As a direct consequence of the lawsuit, the Move fired Secunda and hired Don Arden, who had himself recently been fired as manager of the Small Faces. In a 2000 interview, Wayne noted that there had always been a major split within the group about Secunda's tactics: "[Secunda] had the animals who would do what he wanted to do in Trevor, Ace, and me—the fiery part of the stage act. I think Roy would obviously qualify this himself, but I believe he was slightly embarrassed by the image and the stunts—but the rest of us weren't ... We were always willing to be Secunda puppets."[10]

Pop success and dissolution[edit]

During November and December 1967 the group took part in another package tour around the UK, playing two shows a night over sixteen days, as part of an all-star bill that included the Jimi Hendrix Experience, Pink Floyd, the Nice, Eire Apparent, the Outer Limits, Amen Corner, along with then-BBC Radio 1 DJ Pete Drummond.[11] In March 1968, the Move returned to the charts with "Fire Brigade", another UK Top 3 hit,[6] and the first on which Wood sang lead vocal. A few weeks later, around the time of the LP's release, Kefford was let go from the band due to increasing personal problems, escalated by drug usage.[12] Wood stated that from the day the band was founded, Kefford had not got along well with any of the other band members.[4] The Move then became a four-piece, in which Burton and (occasionally) Wayne took turns on bass on stage.[2]

The Move were on the bill at the inaugural Isle of Wight Festival on 31 August 1968. In mid-1968, their fifth single "Wild Tiger Woman", a song acknowledging the group's love of Jimi Hendrix (Wood and Burton sang backing vocals on "You Got Me Floatin'" on the Jimi Hendrix Experience's second album, Axis: Bold as Love), sold poorly and failed to make the UK chart.[3] The Move responded with their most commercially successful song to date, "Blackberry Way" (co-produced by Jimmy Miller), which topped the UK chart in February 1969.[6] Wayne refused to sing the song, so it was recorded as a trio with Wood again handling lead vocal.[4] Richard Tandy played keyboards on "Blackberry Way" and joined the band for a time, playing keyboards live, and switching to bass when Burton was briefly sidelined with a shoulder injury.[2] Upon Burton's recovery, Tandy departed to join the Uglys.[2] The new, more pop-oriented musical direction, and the single hitting number one was the last straw for the increasingly disenchanted Burton, who wanted to work in a more hard rock/blues-oriented style, and he left the group in February 1969 after an altercation on stage with Bevan in Sweden.[3]

At this time the band invited Jeff Lynne, a friend of Wood, to join. He turned the offer down, for he was still working toward success in the Idle Race, another Birmingham-based group. It was rumoured in the music press that Hank Marvin of the recently disbanded Shadows had been invited to join the Move. Some years later, Wayne recalled that to be nothing more than a publicity stunt; however, Marvin himself, in an article in Melody Maker in 1973 and elsewhere, has maintained that he was approached by Wood and invited to join the Move, but declined because their schedule was too hectic for him.[citation needed] Bevan confirmed in a 2014 interview that the band invited Marvin, but they never expected him to accept.[13] Burton was ultimately replaced in 1969 by Rick Price, another veteran of several Birmingham rock groups, who joined on a temporary, non-contractual basis.[3] Thus, the group in spring 1969 consisted of Wayne (vocals), Wood (guitar, vocals), Bevan (drums), and Price (bass, vocals).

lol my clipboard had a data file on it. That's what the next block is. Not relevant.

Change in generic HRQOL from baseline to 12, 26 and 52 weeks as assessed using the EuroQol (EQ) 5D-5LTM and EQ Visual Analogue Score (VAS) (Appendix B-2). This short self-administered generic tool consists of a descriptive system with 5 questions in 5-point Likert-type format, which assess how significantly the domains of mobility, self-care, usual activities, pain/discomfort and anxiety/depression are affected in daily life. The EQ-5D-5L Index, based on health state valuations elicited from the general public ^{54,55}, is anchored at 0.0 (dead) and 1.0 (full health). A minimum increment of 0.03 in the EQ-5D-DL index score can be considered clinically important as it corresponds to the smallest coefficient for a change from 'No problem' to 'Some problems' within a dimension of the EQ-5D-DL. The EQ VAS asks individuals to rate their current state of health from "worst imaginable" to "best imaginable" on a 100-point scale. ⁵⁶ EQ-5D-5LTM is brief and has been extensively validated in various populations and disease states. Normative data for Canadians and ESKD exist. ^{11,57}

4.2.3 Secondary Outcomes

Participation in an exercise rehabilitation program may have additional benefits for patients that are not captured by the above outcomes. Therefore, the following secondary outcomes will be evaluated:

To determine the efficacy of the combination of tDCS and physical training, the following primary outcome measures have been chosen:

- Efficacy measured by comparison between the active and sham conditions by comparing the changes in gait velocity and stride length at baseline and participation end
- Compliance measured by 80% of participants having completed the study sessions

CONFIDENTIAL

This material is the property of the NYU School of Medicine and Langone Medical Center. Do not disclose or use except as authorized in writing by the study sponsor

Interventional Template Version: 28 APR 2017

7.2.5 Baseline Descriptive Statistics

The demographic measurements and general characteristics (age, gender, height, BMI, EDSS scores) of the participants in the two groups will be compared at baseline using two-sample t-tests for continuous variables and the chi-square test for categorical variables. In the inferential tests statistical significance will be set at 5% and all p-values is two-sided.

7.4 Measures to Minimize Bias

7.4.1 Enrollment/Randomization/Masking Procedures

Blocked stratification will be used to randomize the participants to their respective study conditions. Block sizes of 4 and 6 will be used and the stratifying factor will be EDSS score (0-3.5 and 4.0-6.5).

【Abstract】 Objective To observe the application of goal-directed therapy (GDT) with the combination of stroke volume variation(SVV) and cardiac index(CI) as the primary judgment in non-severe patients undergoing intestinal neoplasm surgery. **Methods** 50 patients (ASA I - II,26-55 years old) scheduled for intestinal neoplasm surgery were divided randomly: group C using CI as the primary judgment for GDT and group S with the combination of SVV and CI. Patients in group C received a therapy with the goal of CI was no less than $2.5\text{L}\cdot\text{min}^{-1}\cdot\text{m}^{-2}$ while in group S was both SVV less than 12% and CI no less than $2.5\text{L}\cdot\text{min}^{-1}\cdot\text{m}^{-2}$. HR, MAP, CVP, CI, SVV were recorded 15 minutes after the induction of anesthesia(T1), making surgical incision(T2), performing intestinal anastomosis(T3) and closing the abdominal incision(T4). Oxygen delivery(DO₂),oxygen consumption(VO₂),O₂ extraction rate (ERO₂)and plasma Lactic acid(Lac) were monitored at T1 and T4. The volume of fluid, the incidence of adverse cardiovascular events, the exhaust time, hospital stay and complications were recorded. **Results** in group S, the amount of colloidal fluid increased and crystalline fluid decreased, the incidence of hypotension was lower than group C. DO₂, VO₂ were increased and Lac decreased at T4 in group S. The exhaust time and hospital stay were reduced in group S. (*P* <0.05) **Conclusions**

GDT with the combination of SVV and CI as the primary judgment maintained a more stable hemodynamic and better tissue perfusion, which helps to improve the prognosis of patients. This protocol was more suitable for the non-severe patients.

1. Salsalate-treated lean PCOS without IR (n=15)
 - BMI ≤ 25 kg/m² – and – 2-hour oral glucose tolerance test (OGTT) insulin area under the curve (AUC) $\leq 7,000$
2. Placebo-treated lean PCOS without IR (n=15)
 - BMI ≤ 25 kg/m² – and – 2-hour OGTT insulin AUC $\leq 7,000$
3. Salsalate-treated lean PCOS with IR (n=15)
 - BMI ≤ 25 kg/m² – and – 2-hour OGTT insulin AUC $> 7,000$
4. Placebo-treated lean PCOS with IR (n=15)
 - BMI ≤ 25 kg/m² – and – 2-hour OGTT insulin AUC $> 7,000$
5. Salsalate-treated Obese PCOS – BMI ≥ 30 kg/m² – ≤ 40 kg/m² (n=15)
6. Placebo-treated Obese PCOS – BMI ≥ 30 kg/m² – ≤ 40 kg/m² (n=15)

Both Ace Kefford and Trevor Burton struggled commercially after leaving the Move. Kefford formed his own short-lived group, the Ace Kefford Stand, with Cozy Powell on drums.[2] After this, he pursued a solo career and recorded a solo album in 1968, but it remained un-released until 2003 when it appeared as Ace The Face. Burton played bass with yet another Birmingham group, the Steve Gibbons Band, was one-third of the short-lived band Balls (with Denny Laine and Alan White), and later fronted his own blues group as lead guitarist.

In October 1969 the Move made their only concert appearances in the US, opening two shows for the Stooges in Detroit, and playing dates in Los Angeles and at the Fillmore West in San Francisco. When neither their US record company nor promoters showed any more interest—the band even had to make their own accommodation & travel arrangements—the remaining proposed tour dates in New York were cancelled and the group returned home. During that period, Arden sold the Move's management contract to impresario Peter Walsh, who was at the time also managing the Marmalade.[citation needed] Walsh, who specialised in cabaret acts, began booking the band into cabaret-style venues, which further increased the tension between Wayne and Wood.[4] Bevan later said the others felt "old before their time" when playing cabaret dates. By this point, Wood was openly discussing his desire to form a band playing more eclectic music, including both harder rock and classical instruments, which he tentatively dubbed "The Electric Light Orchestra".

The Move's second album, 1970's Shazam, continued the Move's practice of musical quotation, and of elaborately re-arranged versions of other performers' songs. "Hello Susie" (a Wood composition), which was a Top 5 hit for Amen Corner in 1969, quoted Booker T. Jones' and Eddie Floyd's "Big Bird". The album also featured a slightly slower re-recording of "Cherry Blossom Clinic", an instrumental medley of public domain works, and a cover of a Tom Paxton song, "The Last Thing on My Mind". Despite such superficial similarities with their past, however, the album represented a clear break from the Move's identity as a pop group, reintroducing them as a hard-edged underground band.[4] Burton played bass on a couple of tracks as they had been recorded before he left, although this was not credited at the time.[citation needed]